Rita Brogan is the CEO of PRR, a public affairs and communications firm based in Seattle that is nationally recognized for its work in social marketing, public involvement, and community building. PRR is one of Washington’s 50 largest minority-owned businesses. Brogan was a recent recipient of the Foster School’s Business and Economic Development Center Asian/Pacific Islander Business Leadership Award. She will be writing the BEDC Brogan blog series twice a month, focusing on green economy issues with an emphasis on ways that businesses owned by people of color or women can create a competitive advantage.

Building the next generation of business leaders of color

MichaelVerchotThis past spring, the College Success Foundation released the results of a study that looked at how well Washington’s high school students are doing in progressing toward high school graduation and their success in making it into college. As a state, we are lagging the national average:

  • Washington has a lower-than-national high school graduation rate of 69% versus 71%
  • The four-year high school graduation rate for white students in Washington is 72%; for Latino students it’s 57% and for African American students it’s 52%
  • Washington’s college-going rate of 48% for high school graduates immediately starting college is lower than the national rate of 61.6%
  • For 18-24 year olds in Washington just 29.2% are enrolled in college compared to 33.9% nationwide

For an economy like Washington’s where the future job growth is dependent on an educated and high-skilled workforce, these numbers are troubling. And with the projected growth among students of color among the college-going age group over the next decade the gap in college attendance between Caucasian and Asian American students on the one hand and African American, Latino, Native American, and Pacific Islander students on the other has the potential to have a significant impact on this state’s economic future.

Recently, the UW released a profile of our new freshman class. There was nearly a 7% growth in the number of freshman applicants but due to state funding cuts this year’s freshman class is about 4% smaller than last year. Looking at the number of under-represented minority students, this year’s freshman class has an all-time record number of Latino students (330 up from 320 last year) and Hawaiian/Pacific Islander students (45 up from 42) an increase in the number of Native American students (75 up from 71) but a four-year record low in the number of African American freshman (134 down from 179 last year).

At the Foster School of Business we focus on the total number of under-represented minority students at the undergraduate level. This year we have:

  • 70 Latino students (a record high)
  • 39 African American students (a slight increase from last year)
  • 13 Native American students (a slight increase from last year)
  • 533 Asian/Pacific Islander students (a record high)

But what’s most exciting to me is the growing pipeline of under-represented minority students we are building. For decades the Foster School has worked with the Office of Minority Affairs and Diversity (OMAD) and we continue to do so. But recognizing that business continues to be the most popular undergraduate major we’ve felt a special need to build programs that complement OMAD’s work and insure that the next generation of business leaders reflect the diversity of Washington State. That is why I’m very excited about the symbiotic relationship between the Foster School’s Business and Economic Development Center (BEDC) and the Undergraduate Diversity Services (UDS) office.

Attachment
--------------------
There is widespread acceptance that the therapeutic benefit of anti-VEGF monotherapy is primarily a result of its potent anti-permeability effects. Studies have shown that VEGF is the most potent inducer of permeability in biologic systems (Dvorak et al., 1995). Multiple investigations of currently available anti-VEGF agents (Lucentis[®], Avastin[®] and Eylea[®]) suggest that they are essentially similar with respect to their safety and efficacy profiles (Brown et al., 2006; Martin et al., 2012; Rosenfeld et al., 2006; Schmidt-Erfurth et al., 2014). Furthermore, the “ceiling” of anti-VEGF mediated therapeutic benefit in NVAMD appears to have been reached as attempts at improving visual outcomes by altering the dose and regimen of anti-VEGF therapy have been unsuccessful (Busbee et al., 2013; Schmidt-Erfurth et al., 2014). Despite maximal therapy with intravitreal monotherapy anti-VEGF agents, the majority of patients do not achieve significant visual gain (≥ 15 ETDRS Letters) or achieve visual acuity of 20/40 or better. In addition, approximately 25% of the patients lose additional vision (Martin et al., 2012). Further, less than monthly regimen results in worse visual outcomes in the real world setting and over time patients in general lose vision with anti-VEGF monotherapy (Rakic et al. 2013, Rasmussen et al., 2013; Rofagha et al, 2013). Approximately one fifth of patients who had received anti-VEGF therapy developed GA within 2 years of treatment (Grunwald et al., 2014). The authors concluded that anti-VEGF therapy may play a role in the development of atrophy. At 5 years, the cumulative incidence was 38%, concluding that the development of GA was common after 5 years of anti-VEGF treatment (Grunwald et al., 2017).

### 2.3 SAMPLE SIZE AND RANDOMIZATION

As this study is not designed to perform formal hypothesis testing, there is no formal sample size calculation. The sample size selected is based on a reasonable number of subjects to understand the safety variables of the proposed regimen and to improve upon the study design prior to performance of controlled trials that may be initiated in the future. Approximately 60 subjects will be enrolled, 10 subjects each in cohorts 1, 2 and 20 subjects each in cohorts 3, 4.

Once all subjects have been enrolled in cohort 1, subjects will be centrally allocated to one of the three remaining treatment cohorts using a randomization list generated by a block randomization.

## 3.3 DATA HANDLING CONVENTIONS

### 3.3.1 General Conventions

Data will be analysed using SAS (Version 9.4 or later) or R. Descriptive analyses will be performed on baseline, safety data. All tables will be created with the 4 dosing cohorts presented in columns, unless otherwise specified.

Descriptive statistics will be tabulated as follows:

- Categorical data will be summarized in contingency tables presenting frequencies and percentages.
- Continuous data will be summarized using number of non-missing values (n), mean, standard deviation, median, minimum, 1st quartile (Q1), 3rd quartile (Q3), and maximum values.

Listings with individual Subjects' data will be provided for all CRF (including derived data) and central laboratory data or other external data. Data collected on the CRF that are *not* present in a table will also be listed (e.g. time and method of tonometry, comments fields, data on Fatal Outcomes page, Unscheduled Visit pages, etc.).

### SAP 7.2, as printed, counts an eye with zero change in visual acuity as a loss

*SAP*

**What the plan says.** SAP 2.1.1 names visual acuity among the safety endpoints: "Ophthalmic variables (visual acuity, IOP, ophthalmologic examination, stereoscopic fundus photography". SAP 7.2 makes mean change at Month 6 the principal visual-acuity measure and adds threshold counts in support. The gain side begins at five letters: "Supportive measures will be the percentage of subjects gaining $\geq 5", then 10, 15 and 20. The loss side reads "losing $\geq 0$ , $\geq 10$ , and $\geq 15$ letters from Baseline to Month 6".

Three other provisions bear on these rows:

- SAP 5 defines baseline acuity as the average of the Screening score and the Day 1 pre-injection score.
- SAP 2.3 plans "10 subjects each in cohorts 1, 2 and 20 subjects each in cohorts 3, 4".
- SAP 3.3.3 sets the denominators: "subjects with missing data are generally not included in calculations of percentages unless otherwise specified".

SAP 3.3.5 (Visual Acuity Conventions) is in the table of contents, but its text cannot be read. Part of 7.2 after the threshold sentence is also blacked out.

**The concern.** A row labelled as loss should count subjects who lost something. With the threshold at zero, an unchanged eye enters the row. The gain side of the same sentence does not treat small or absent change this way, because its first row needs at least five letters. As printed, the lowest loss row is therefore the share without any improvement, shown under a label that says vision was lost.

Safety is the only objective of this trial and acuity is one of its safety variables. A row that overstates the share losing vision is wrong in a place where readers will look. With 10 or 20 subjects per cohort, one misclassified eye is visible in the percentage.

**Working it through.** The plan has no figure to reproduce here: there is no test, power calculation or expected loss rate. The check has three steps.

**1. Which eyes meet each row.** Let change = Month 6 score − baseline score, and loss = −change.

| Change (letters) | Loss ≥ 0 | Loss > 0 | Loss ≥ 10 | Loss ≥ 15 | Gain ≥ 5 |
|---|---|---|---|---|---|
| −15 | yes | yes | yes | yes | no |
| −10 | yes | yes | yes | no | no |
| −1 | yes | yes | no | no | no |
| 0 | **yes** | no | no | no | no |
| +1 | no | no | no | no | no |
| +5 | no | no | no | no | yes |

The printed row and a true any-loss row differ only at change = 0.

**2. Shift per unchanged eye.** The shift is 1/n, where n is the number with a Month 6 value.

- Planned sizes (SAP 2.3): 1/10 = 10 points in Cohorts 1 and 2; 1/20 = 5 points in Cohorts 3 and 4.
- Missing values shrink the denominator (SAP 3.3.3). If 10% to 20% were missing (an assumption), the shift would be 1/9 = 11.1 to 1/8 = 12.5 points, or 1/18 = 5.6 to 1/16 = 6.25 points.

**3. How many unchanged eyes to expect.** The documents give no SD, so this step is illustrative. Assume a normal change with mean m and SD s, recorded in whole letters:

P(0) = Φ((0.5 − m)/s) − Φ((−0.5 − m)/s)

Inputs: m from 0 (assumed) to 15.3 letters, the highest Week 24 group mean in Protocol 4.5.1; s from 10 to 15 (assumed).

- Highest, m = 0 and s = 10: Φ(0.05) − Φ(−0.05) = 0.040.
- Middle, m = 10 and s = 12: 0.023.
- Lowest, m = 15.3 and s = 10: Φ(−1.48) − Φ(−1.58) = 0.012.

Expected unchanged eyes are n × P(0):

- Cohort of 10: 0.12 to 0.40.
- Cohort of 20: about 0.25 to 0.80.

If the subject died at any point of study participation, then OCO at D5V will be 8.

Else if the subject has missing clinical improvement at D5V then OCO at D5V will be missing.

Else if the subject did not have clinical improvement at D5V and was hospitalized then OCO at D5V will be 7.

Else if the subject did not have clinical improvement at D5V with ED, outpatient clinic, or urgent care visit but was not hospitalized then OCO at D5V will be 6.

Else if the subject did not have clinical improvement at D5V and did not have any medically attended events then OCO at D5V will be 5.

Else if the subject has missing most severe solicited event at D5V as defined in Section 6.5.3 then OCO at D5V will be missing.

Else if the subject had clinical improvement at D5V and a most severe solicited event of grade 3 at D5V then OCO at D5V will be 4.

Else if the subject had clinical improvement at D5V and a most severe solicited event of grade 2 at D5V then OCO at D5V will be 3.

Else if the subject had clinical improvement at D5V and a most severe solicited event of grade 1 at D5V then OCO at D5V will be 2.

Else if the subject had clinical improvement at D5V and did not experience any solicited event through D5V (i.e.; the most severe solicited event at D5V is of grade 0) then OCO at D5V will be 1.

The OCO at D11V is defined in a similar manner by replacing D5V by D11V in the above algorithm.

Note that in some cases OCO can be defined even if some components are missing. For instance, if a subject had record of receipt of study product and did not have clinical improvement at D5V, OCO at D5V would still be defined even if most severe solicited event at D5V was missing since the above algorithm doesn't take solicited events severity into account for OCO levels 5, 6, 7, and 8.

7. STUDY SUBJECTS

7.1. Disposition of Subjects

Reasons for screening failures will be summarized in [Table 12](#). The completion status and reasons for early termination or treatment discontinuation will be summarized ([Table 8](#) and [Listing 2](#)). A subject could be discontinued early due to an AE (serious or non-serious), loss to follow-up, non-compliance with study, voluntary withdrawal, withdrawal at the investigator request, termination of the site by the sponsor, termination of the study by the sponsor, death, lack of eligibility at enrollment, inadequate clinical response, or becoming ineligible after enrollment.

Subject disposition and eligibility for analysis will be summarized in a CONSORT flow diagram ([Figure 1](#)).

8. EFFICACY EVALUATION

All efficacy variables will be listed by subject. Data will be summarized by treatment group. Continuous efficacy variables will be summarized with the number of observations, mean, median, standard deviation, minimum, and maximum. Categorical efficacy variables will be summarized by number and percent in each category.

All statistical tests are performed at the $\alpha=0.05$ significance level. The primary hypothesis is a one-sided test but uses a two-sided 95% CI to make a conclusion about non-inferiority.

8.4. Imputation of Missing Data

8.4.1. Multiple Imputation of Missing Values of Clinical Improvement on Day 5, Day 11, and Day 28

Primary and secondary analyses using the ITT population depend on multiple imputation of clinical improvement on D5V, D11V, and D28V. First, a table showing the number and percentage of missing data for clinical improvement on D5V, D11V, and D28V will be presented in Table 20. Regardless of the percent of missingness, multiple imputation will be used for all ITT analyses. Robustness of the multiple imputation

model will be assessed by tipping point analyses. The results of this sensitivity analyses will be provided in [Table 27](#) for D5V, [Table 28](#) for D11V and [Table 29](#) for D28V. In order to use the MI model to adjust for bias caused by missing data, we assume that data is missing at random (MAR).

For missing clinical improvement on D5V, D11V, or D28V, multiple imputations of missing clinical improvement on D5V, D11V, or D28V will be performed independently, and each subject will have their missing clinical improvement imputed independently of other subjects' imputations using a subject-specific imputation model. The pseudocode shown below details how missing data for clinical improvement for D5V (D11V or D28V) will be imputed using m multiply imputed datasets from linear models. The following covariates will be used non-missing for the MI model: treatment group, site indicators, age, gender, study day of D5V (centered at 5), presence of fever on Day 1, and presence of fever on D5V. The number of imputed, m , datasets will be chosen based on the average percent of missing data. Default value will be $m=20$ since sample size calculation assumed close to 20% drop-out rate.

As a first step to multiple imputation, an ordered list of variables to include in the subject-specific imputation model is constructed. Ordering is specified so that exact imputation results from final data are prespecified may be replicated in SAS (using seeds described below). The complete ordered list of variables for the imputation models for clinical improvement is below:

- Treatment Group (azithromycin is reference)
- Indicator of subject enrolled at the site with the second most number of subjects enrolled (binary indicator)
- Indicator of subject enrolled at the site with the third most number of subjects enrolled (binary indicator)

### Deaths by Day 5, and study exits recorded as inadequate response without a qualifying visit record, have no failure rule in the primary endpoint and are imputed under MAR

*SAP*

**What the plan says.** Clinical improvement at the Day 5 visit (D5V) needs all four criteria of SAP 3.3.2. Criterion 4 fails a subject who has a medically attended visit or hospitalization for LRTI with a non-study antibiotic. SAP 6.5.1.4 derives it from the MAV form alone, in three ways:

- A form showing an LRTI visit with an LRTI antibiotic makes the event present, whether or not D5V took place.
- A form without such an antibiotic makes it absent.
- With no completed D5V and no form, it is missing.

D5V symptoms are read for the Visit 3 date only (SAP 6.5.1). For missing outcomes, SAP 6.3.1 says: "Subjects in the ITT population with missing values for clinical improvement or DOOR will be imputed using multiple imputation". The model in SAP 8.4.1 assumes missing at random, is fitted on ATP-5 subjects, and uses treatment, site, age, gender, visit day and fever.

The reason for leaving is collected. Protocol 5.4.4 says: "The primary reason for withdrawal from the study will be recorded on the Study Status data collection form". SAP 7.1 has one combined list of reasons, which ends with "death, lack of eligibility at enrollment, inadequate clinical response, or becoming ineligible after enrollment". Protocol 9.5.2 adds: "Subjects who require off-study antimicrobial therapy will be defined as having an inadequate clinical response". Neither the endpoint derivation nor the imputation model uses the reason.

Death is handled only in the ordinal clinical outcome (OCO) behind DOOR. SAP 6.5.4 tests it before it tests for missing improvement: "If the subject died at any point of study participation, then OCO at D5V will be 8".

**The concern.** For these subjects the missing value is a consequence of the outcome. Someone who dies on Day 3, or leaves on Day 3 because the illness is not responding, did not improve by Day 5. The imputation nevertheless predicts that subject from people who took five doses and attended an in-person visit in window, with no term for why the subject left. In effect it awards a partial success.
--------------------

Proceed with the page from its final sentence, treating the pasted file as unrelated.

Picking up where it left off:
At the 2001, UW Minority Business of the Year Awards the BEDC raised funds to award the first scholarships (we call them BEDC Fellowships) to students of color at the business school.  In the fall of 2002, under the leadership of the UDS, these BEDC Fellows began to mentor and tutor high school students of color to help them prepare to go to college. Since 2002, individuals and companies who have attended the UW Minority Business of the Year Awards banquet have donated $170,000 in scholarships to 68 students of color at the Foster School of Business.

In 2006, UDS altered this high school program to become the Young Executives of Color (YEOC). This nine-month program has brought 247 high school students to the Foster School of Business between 2006 and 2009. Last year, there were 37 high school seniors who completed YEOC and 35 of them were offered admission to four-year colleges and universities and two were offered admission at community colleges. We’re excited that 13 of these students are enrolled at the UW and are getting in line to apply to come to the Foster School when it’s their turn to declare a major.

This year, we are witnessing a significant change in the YEOC program. Thanks to a three-year $75,000 commitment from Ernst & Young, this program will be able to support 100-125 high school students each year – a tripling of the number of students we can reach.

But now the leaders of the YEOC have come back to the BEDC with a challenge. The eight BEDC Fellows are being stretched to the limit as they work with our YEOC high school students. We need to increase the number of BEDC Fellows from 8 to 10 which means we need to raise at least $25,000 in scholarship funds at our December 10 UW Minority Business of the Year Awards banquet. In this economy that will be a steep challenge, but we’re confident that our 550 guests will be able to help us reach this goal. After all, our state’s economy depends on having an educated work force and what better way to do that than to increase the college-going rate for the state’s fastest-growing population groups.

I hope to see you all there on December 10.

By Michael Verchot, director of the UW Business and Economic Development Center

- Faculty perspectives, alumni happenings, student experiences, Seattle and Pacific Northwest community connections, and a taste of life around the Foster School.